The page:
practicing at the Doctors Clinic he hardly heard any complaints about Creatine.
Still, every time a patient inquires about Creatine Edmonds states the facts.
Yes, Creatine can enhance athletic capability. Yes, Creatine can be dangerous.
New York Yankee star, Scott Brosius, chooses not to take Creatine because he
does not want to take a risk. Brosius, a third baseman for the World Series
champions, recently received big honors for his talent in the big leagues. In
1998, Brosius lead the Yankees to a four-game sweep against the Padres to win
his first championship. Brosius was named M.V.P. of the World Series in 1998,
and was honored with the Golden Glove Award for his excellent fielding in the
1999 World Series championship. Brosius attended Linfield Collge located in
Mcminnville, Oregon. While at Linfield, he excelled on the field and kept the
same attitude as he does for the Yankees. “The problem is that many players
say if a little is good, than a lot of must be better. That is where the problem
occurs,” said Brosius. Brosius does feel Creatine can be used safely, but
according to the Natural Medicines Comprehensive Database that could be an
overstatement. They define Creatine as, “possibly safe,” and “somewhat
effective.” Brosius feels that Creatine runs a serious risk to the players’
body since it makes their body’s grow faster than nature intends it.
Sometimes, the muscles can develop so strong that they cause injuries to the
body. “I have heard cases where players experienced a higher increase of
muscle pulls and strains while on Creatine,” said Brosius. 7 Brosius believes
that Creatine should be ban at the collegiate level because it is very hard to
supervise ball players. George Fox coach, Pat Bailey, states, “I honestly have
no idea how many of my players are currently using Creatine.” Earlier a George
Fox pitcher quoted that nearly half of the team was taking Creatine at one point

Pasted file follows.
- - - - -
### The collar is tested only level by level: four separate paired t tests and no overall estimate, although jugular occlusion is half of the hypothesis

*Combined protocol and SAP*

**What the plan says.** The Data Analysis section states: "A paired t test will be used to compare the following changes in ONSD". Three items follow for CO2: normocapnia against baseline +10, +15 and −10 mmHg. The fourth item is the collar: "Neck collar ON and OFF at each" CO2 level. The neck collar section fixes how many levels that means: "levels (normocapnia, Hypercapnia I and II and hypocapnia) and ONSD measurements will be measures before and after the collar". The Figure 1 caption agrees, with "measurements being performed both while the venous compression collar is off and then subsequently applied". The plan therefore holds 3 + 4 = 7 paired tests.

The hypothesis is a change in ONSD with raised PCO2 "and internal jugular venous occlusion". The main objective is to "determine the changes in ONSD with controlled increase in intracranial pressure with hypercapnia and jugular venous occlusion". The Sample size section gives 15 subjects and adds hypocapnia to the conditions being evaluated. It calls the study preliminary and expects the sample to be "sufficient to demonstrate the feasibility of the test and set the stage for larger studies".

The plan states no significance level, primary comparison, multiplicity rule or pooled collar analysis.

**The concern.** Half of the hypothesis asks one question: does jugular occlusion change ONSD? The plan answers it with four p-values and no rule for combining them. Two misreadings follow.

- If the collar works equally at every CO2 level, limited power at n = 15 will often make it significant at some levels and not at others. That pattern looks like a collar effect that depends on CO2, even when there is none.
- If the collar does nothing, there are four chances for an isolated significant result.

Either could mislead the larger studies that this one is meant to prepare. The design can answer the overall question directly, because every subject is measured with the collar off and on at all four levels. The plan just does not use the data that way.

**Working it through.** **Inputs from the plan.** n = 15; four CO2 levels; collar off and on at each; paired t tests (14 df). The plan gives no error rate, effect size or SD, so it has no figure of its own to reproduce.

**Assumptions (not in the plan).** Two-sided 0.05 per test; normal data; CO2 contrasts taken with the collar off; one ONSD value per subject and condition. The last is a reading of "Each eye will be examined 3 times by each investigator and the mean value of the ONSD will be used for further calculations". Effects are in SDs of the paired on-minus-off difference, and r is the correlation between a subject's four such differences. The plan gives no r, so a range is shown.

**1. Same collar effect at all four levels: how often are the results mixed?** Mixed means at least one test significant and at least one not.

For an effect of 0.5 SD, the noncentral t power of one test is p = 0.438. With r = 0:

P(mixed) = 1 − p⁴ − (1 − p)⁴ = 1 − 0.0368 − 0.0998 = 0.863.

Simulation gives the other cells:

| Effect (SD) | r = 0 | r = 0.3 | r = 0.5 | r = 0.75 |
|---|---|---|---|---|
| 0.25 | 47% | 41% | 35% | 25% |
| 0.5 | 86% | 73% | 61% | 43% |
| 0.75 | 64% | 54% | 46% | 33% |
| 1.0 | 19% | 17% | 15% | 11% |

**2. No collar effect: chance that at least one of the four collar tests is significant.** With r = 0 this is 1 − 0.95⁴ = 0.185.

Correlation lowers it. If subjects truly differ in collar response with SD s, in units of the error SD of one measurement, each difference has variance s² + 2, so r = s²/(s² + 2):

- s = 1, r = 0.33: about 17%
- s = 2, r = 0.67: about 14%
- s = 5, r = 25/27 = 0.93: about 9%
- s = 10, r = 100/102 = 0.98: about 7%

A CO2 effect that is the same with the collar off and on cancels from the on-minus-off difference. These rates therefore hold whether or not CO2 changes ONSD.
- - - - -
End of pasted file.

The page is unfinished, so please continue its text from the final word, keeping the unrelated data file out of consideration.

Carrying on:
during the season. If the players are to receive the kind of supervision they
need, it obviously needs to come from a coach or a trainer. Brosius mentioned
that a majority of NCAA coaches in Oregon, are not properly educated about
Creatine. They are familiar with its purpose and some adverse effects, but that
is the extent of it. Should the NCAA be responsible for coaches that are
uneducated about Creatine? In the 1999-00 NCAA Manual, the committee recommends
that coaches should educate or “advise” athletes about Creatine, however,
the NCAA does not consider educating coaches important enough to make it a
permissible expense. Considering how little coaches and players know, it
probably should be. Brosius has good reasons why he chooses not to use Creatine.
He is concerned about his future health. “I personally don’t use it because
I do not want to assume the risks of injury. I will not sell my post baseball
life out for something I do not feel I need,” Brosius added. Collegiate
baseball players in Oregon know they do not need Creatine. However, they are
fascinated with its capabilities. They see McGwire hit 70 homeruns and they
think, what could Creatine do to my game? If Sammy Sosa and Mark McGwire can
suddenly slam in 136 homeruns in one season, then it must work. Most NCAA
coaches in Oregon are concerned about players taking Creatine. Coaches at
Linfield, George 8 Fox, Willamette and Oregon State do permit Creatine use, but
do not recommend it. Hill, second baseman for Linfield, says that coach Carnahan
had told him in the beginning that there is no telling what could happen with
Creatine long term. He also told Hill that it is a personal choice and it was up
to him to roll the dice. “It is a lot like gambling,” said Dr. Edmonds. It
is a game of craps, and most NCAA coaches in Oregon are not thrilled with the
odds. “Players should train hard in the off season and maintain their ability
without using Creatine,” said Carnahan. Even though Willamette coach, David
Wong was unaware of any Bearcat players taking Creatine, he feels if it ends up
the NCAA finds something wrong with Creatine they should make every effort to
stop the distribution and intake of it. George Fox coach Pat Bailey had a
similarly agrees. “If proven potentially harmful, the NCAA should ban Creatine.”
In the future Creatine may or may not join the ban drug list depending on future
test results. The NCAA committee, coaches, and players have agreed that Creatine
can be potentially harmful. Proving it has been quite a different story. The
NCAA committee heads need more than just case studies and theories to prove that
Creatine is potentially harmful. They need a strong long-term study that shows
what exactly Creatine is doing to players and how the result could harm them.
Dr. Kuehl and many other sports medicine experts at OSHU continue to work hard
at finding the answer to the long-term effects of Creatine. Meanwhile players
ask themselves. Is “possibly safe” good enough for me? Do I want to roll the
dice? How long should I gamble against the circumstances? Will my billfold
support the food supplement for as long as I am taking it? 9 All that NCAA
baseball players and coaches in Oregon can do is wait. Wait to find out Creatine
is a miracle drug. Wait to find out it causes kidney failure. Who knows what
they will be waiting on? At this point, hope is all NCAA players in Oregon can
rely on.